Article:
Why Do Leaders Sometimes Lie?


Thoughts from some of our readers

  • Fear of reprisals
  • Loss of status
  • Lack of integrity
  • Convenient cover-up when things go wrong
  • Political embarrassment needs to be avoided at all costs
  • Loss of votes
  • Egomania
  • Useful tool in promoting realization of ‘impure’ objectives, legislation, preferential policies or favoritism, etc. in order to make such palatable to the general voting public (who will likely not benefit)
  • Influence opinions of voters
  • Maintain beneficial alliance with a specific group of liars
  • When truth does not support their stated position
  • National security
  • Perhaps lying will help them get elected to public office
  • Marital infidelity that the leader does not wish to be known
  • A business leader who sees an opportunity to make a lot of money

(Also see   NY Times Article on US President’s Lies )

Contributors to this blog

  • Chuck Rehberg
  • Paul Scheuner
  • James Squires
  • Elaine Thomas

Our next blog will feature MORE answers to this question



3-YEAR-OLD Reese: “Our Father, who does art in Heaven. Harold is His name. Amen.”

I had been teaching my 3-year-old daughter Caitlin the Lord’s Prayer for several evenings at bedtime. She would repeat after me the lines from the prayer. Finally, she decided to go solo. “Lead us not into temptation,” she prayed, “but deliver us from E-mail.”

A Sunday school teacher asked her children as they were on their way to church service, “And why is it necessary to be quiet in church?” One bright little girl replied, “Because people are sleeping.”

Religious institutions are still the single biggest recipient of overall charity donation, according to the 2015 survey by the Giving USA Foundation. About 32% – about $110 billion – went to churches, synagogues, mosques, and temples. The amount of donations is down about 50% since 1990. Part of the reason is an overall decline in the number of people who identify with a religious group. 23% of American say they are not affiliated with any religion, up from 16% in 2007.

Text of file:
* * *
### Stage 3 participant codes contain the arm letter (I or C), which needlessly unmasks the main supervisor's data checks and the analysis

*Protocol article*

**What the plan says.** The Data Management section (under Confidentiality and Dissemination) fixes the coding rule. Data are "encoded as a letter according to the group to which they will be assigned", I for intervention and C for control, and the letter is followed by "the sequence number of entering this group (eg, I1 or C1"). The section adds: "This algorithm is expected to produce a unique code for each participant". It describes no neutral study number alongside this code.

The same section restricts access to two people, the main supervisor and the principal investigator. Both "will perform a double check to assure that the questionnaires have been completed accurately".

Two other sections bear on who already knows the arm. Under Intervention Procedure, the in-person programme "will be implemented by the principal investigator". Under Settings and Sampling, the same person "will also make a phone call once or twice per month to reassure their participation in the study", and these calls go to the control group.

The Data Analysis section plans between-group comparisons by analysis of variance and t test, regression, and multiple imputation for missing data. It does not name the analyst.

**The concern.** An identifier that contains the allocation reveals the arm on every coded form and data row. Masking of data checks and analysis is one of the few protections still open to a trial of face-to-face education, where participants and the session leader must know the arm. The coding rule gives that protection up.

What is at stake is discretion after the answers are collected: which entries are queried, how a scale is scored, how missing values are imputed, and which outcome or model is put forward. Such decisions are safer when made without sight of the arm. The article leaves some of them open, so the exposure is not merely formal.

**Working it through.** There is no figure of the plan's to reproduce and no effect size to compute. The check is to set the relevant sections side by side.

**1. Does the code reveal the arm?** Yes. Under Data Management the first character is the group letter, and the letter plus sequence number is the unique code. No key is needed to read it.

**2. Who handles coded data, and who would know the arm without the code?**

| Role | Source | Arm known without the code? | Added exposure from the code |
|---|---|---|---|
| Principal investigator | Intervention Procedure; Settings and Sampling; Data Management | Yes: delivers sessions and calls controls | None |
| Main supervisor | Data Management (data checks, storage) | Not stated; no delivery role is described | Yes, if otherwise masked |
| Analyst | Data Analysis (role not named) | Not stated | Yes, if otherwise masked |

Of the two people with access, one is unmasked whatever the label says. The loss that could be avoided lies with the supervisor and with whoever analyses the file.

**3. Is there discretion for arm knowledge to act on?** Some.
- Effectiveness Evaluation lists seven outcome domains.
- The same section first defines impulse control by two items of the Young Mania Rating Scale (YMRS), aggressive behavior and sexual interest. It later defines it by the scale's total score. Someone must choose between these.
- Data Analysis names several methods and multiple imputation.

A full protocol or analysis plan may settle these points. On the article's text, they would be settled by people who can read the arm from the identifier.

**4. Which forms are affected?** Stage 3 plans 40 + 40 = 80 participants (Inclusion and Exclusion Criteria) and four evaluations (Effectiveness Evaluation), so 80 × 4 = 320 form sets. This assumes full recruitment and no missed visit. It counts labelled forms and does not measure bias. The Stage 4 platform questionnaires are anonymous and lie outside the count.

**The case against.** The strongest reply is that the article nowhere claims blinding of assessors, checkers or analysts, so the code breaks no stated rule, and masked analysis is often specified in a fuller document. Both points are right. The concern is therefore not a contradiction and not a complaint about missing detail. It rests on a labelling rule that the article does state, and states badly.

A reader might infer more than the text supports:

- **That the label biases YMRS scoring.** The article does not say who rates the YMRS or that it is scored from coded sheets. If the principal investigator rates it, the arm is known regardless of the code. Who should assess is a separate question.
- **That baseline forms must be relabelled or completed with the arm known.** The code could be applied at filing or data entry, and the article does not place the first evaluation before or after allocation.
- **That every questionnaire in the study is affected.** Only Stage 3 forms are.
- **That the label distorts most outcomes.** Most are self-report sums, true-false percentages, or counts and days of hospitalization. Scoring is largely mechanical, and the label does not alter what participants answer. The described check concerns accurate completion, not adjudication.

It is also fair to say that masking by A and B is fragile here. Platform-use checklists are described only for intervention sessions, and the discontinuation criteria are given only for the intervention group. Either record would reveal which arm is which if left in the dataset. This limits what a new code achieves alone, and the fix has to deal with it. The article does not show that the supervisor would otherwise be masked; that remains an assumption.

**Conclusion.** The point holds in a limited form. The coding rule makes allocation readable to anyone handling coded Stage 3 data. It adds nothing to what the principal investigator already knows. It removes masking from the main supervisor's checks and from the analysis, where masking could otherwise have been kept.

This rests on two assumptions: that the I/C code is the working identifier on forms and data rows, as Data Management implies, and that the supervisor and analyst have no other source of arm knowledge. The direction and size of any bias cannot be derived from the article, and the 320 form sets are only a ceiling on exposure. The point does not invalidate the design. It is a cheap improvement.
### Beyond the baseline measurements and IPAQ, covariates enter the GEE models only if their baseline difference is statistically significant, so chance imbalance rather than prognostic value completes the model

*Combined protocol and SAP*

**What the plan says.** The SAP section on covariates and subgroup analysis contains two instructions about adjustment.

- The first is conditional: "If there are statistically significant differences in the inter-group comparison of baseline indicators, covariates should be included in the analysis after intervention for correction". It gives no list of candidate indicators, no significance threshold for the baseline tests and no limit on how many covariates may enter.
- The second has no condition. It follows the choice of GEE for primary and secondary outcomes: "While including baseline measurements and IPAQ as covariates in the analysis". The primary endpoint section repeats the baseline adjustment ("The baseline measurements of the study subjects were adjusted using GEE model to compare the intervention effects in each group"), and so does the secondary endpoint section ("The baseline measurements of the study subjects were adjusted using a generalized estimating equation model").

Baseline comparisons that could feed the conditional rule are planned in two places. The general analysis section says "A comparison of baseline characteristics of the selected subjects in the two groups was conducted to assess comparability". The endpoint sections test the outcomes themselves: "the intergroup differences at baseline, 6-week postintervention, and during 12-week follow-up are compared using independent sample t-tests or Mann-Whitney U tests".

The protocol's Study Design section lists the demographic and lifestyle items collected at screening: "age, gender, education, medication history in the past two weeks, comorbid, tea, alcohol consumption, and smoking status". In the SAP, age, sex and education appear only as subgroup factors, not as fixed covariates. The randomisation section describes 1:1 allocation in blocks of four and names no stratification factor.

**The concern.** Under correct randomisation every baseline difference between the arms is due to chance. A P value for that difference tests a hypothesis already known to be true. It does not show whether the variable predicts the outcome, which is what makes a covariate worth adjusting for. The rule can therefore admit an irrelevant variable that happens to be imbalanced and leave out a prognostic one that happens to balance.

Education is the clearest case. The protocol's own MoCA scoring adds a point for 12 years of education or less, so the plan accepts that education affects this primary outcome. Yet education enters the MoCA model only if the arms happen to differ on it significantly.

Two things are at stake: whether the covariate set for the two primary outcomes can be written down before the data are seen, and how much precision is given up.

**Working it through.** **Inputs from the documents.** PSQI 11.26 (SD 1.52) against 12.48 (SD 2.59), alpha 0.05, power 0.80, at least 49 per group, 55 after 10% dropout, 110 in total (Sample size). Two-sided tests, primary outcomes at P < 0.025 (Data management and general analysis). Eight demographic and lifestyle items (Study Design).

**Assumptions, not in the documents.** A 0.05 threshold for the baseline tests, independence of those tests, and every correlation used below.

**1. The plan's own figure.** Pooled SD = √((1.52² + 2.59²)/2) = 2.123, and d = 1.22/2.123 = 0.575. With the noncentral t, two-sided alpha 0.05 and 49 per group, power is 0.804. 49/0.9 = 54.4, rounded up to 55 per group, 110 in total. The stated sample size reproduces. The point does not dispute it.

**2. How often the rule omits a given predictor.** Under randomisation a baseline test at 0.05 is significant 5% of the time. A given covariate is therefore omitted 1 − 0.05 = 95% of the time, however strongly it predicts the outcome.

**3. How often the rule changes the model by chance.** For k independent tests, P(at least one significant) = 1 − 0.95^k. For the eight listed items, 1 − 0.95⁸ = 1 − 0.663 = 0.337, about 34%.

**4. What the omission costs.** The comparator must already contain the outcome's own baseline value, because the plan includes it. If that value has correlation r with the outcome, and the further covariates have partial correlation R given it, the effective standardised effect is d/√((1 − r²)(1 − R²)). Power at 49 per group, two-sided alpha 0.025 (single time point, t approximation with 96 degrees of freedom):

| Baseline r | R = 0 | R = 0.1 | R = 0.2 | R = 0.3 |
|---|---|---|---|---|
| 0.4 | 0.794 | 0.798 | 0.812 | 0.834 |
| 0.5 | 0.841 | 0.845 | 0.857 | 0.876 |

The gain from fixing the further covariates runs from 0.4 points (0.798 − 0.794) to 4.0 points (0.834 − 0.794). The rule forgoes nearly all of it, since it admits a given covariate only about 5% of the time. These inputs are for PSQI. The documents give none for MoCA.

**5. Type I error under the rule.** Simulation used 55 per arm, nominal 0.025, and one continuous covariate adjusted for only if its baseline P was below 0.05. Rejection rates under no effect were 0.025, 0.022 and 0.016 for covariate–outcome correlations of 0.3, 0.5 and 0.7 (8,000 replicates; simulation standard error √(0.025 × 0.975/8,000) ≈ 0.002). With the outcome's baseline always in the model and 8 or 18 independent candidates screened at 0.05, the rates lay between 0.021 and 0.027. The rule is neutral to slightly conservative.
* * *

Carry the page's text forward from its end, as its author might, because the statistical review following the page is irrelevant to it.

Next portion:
They’re critical thinkers.

They’re skeptical about many things.

They work hard to get the truth.

They want to see evidence and proof.

They ask, “Is this reasonable? Does it make sense?”

They’re generally compassionate and caring.

And accepting and inclusive.

What does a humanist believe about the purpose of life?

For each individual to reach his potential and to help others do the same. And when choosing a purpose of life, your choice should be based on how you, as a human being, should relate to other human beings. Humanists think that almost everyone is capable of choosing purposes and goals that will help guide their life.

What does a humanist believe about afterlife?

The only afterlife we humans might experience is the way we have affected individuals and institutions during our lifetime. There is neither heaven nor hell.

What does a humanist believe about salvation?

They do not believe anyone is born sinful or guilty. Therefore, they do not believe anyone needs to be “saved.”

What does a humanist believe about evolution?

The earth is 4.5 billion years old. Plants, animals and humans have evolved and changed over millions of years. They were not created during seven days 6,000 years ago.